A collection of columns surveys the history of the U.S. armed forces, particularly as it touches on the United States Military Academy at West Point.
Olejniczak’s debut collection gathers several years’ worth of short biographies and historical notes that he wrote under the name “J Phoenix” for a West Point alumni newsletter. It groups its entries more or less sequentially from the Revolutionary War to the present. Each scrupulously researched entry tells a different story of tradition, heroism, or, from time to time, folly, most often involving cadets, graduates, faculty, or staff members at West Point in New York state. Moving sequentially through these pages, readers will learn the origins of many traditions at the Academy, from what one superintendent called its “venerable vice of hazing” to the welcomes that cadets once received at Mama Leone’s restaurant in New York City. They’ll learn of Henry Ossian Flipper, the Academy’s first African-American cadet, who was drummed out in a racist court-martial and posthumously made the namesake of an annual award for “the highest qualities of leadership, self-discipline, and perseverance in the face of unusual difficulties while a cadet.” They’ll also chuckle over painter James McNeil Whistler’s poor performance in West Point’s art program; after superiors told him to remove three boys with fishing rods from a sketch of a bridge, he replaced them with a drawing of three tombstones. It’s hard to imagine anyone else who knows as much about the West Point of yesteryear as Olejniczak, a retired U.S. Army colonel, does, and the book ably represents his passion for detail and enviable patience for research. The essays’ thematic and chronological arrangement lends them coherence, although sometimes the account seems to have odd gaps: a section on World War II is 26 pages long, for instance, but the entry on the second Gulf War is only one sentence. Olejniczak does warn readers in his subtitle that this is a selective history, however, and the facts and stories that he does select are often engaging.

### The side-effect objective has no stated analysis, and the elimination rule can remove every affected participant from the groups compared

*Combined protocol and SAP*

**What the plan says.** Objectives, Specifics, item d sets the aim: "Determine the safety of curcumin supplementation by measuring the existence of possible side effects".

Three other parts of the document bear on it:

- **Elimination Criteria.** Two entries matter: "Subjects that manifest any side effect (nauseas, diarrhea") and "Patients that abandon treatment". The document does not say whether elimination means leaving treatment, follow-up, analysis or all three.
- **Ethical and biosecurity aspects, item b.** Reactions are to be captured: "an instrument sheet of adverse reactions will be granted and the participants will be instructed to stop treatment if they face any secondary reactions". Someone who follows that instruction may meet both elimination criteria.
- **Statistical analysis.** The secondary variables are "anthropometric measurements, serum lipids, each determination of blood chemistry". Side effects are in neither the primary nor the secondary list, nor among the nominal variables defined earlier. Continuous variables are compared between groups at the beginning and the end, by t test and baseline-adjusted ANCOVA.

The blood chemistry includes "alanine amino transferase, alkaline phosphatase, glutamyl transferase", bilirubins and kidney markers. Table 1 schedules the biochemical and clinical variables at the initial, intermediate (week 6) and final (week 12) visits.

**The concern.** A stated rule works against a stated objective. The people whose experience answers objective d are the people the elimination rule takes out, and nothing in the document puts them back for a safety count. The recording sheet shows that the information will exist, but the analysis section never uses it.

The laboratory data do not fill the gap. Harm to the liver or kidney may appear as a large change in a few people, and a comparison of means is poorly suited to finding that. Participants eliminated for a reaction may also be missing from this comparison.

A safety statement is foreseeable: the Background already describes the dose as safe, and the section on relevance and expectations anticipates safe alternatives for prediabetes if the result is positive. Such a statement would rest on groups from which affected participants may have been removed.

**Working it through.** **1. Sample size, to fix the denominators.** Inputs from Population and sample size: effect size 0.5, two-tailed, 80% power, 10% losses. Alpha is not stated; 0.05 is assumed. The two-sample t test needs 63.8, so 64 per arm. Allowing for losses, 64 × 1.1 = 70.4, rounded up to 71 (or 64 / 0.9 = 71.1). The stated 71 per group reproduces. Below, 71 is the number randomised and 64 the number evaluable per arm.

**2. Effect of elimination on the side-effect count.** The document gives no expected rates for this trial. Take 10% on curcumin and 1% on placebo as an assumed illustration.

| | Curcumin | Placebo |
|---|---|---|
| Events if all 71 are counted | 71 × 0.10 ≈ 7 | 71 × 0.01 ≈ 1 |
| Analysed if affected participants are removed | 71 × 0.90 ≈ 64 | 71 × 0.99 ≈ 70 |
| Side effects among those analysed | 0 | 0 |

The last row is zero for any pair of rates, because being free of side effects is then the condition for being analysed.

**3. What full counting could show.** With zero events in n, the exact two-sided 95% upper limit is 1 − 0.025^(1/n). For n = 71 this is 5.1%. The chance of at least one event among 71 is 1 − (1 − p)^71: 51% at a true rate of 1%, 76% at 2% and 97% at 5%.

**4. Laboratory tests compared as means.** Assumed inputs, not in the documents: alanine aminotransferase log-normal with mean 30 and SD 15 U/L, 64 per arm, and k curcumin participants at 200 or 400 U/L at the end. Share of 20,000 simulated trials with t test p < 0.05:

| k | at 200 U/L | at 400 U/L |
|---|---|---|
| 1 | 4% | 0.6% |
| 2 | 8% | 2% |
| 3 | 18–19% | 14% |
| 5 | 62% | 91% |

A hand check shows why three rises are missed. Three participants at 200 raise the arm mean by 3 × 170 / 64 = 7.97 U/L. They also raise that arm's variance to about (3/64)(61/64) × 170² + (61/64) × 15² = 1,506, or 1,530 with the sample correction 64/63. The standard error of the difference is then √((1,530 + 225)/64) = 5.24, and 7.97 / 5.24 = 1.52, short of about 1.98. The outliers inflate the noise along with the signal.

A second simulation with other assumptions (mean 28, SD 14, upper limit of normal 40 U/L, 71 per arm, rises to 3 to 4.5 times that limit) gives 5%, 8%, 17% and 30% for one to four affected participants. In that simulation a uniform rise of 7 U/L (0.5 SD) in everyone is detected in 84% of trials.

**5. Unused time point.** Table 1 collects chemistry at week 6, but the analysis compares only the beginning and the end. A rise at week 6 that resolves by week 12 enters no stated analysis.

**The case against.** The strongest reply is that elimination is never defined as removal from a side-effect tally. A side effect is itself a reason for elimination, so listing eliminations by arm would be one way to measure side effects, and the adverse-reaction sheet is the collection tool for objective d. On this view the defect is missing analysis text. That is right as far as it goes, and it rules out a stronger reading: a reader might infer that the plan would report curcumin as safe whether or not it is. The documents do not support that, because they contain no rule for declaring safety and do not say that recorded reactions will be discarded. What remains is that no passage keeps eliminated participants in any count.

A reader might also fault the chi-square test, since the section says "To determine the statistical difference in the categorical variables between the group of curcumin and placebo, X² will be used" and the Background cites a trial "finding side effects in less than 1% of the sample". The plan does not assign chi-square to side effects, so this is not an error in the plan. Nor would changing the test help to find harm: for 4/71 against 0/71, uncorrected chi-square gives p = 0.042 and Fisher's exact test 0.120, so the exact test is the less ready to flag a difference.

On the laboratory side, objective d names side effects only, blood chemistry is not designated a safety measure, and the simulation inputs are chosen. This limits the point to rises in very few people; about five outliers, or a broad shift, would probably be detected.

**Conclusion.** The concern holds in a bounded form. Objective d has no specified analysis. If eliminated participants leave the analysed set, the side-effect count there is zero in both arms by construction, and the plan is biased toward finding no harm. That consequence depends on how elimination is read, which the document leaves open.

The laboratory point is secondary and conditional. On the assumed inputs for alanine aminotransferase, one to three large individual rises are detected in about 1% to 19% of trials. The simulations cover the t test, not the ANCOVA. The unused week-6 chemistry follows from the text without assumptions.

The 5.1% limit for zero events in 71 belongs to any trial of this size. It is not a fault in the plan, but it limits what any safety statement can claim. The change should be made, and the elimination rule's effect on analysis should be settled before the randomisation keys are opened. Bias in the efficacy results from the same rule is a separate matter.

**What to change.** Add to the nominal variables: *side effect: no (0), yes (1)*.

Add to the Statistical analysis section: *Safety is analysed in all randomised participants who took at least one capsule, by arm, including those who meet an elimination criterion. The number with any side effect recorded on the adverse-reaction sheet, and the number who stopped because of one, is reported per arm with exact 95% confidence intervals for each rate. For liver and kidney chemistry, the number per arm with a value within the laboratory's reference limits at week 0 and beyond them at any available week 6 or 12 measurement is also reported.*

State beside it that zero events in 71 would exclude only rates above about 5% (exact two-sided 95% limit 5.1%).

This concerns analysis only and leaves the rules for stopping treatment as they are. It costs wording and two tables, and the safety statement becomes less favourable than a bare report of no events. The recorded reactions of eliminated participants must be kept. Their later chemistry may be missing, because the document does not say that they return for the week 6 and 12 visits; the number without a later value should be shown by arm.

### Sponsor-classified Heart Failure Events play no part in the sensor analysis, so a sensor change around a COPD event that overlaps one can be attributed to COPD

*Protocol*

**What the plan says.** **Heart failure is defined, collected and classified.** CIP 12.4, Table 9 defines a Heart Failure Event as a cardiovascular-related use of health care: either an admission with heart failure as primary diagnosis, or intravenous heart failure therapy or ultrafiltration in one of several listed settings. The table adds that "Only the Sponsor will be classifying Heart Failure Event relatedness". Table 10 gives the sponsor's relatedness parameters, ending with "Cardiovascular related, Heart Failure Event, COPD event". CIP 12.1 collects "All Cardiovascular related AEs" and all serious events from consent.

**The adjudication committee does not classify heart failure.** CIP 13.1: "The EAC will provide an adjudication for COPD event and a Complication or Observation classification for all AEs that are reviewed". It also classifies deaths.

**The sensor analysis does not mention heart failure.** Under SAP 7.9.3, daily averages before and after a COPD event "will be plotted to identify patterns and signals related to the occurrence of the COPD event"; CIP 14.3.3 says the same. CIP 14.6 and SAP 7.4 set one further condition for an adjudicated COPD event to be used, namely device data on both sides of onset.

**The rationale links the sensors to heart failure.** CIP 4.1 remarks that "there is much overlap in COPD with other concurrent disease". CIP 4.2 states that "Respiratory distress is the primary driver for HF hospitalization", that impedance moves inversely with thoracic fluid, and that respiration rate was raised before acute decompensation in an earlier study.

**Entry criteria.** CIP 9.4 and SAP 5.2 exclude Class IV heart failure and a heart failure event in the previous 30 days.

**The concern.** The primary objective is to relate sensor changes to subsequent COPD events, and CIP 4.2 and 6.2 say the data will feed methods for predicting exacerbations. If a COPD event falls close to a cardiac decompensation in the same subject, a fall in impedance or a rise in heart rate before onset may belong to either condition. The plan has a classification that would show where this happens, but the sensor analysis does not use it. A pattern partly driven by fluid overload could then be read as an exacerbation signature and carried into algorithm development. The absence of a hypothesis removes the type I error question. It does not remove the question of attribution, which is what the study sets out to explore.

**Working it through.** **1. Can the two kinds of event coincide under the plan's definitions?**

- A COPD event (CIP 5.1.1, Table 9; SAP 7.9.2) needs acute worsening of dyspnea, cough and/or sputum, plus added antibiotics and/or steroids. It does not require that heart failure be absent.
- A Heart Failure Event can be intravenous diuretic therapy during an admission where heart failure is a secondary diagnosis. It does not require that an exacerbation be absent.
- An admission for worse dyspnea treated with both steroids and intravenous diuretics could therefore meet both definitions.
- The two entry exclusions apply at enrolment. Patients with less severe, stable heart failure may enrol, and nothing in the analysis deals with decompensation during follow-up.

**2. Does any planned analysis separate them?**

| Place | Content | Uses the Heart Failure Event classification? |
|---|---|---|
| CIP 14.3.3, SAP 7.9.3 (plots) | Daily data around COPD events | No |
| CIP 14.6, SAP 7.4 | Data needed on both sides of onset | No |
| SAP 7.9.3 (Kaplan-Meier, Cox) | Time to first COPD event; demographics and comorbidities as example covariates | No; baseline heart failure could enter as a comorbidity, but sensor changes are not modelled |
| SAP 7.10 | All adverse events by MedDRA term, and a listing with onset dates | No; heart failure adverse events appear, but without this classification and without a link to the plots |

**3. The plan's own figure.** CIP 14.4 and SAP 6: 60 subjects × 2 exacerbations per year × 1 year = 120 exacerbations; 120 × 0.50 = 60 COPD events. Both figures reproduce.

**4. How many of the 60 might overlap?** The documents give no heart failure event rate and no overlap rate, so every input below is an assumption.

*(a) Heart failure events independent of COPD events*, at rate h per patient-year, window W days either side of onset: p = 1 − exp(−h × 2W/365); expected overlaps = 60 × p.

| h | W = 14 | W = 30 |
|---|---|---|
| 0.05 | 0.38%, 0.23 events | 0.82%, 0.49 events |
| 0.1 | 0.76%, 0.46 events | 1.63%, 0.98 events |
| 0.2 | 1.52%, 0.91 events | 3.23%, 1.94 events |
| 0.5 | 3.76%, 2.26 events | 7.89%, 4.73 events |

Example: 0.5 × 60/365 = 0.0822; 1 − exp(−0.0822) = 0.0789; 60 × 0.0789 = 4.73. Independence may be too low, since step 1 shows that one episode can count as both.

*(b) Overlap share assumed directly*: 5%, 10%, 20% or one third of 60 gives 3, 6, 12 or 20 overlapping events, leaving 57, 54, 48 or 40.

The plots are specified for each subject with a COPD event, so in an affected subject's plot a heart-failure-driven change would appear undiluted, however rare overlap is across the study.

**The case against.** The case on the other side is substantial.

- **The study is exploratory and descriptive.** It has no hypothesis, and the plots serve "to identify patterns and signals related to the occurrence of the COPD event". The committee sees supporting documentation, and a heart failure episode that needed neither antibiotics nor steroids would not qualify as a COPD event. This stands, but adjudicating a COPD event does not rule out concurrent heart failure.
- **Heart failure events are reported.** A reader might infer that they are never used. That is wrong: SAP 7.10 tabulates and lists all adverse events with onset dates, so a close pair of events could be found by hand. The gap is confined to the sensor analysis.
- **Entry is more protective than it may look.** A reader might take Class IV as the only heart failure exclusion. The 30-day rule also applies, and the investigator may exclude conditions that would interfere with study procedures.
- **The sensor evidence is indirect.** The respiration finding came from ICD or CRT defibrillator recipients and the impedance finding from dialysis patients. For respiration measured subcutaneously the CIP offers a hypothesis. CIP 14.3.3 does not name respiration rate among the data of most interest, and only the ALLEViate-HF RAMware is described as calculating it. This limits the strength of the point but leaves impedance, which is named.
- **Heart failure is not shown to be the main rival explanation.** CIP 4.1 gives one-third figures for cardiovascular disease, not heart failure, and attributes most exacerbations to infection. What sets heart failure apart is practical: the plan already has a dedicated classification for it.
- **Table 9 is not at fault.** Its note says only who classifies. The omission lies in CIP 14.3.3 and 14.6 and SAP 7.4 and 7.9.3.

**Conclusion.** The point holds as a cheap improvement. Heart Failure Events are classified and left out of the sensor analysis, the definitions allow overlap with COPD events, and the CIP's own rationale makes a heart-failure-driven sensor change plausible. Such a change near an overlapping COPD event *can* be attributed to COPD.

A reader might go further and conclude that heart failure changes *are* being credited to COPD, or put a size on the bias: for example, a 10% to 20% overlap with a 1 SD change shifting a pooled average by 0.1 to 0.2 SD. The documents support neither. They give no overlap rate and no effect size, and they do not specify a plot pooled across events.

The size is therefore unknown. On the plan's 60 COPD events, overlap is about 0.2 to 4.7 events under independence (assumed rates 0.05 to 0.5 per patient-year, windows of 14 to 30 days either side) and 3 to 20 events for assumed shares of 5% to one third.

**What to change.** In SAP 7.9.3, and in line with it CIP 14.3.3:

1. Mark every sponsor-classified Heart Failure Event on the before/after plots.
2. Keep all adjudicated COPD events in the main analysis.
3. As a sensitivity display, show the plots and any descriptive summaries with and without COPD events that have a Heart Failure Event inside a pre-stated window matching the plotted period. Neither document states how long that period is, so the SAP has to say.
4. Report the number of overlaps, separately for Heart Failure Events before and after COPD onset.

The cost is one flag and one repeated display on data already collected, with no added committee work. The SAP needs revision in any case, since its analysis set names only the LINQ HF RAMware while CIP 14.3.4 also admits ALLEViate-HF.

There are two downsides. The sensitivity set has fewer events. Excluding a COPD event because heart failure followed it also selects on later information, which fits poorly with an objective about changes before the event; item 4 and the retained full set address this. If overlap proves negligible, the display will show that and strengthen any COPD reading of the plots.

A straightforward account of the careers of famous and little-known West Point characters.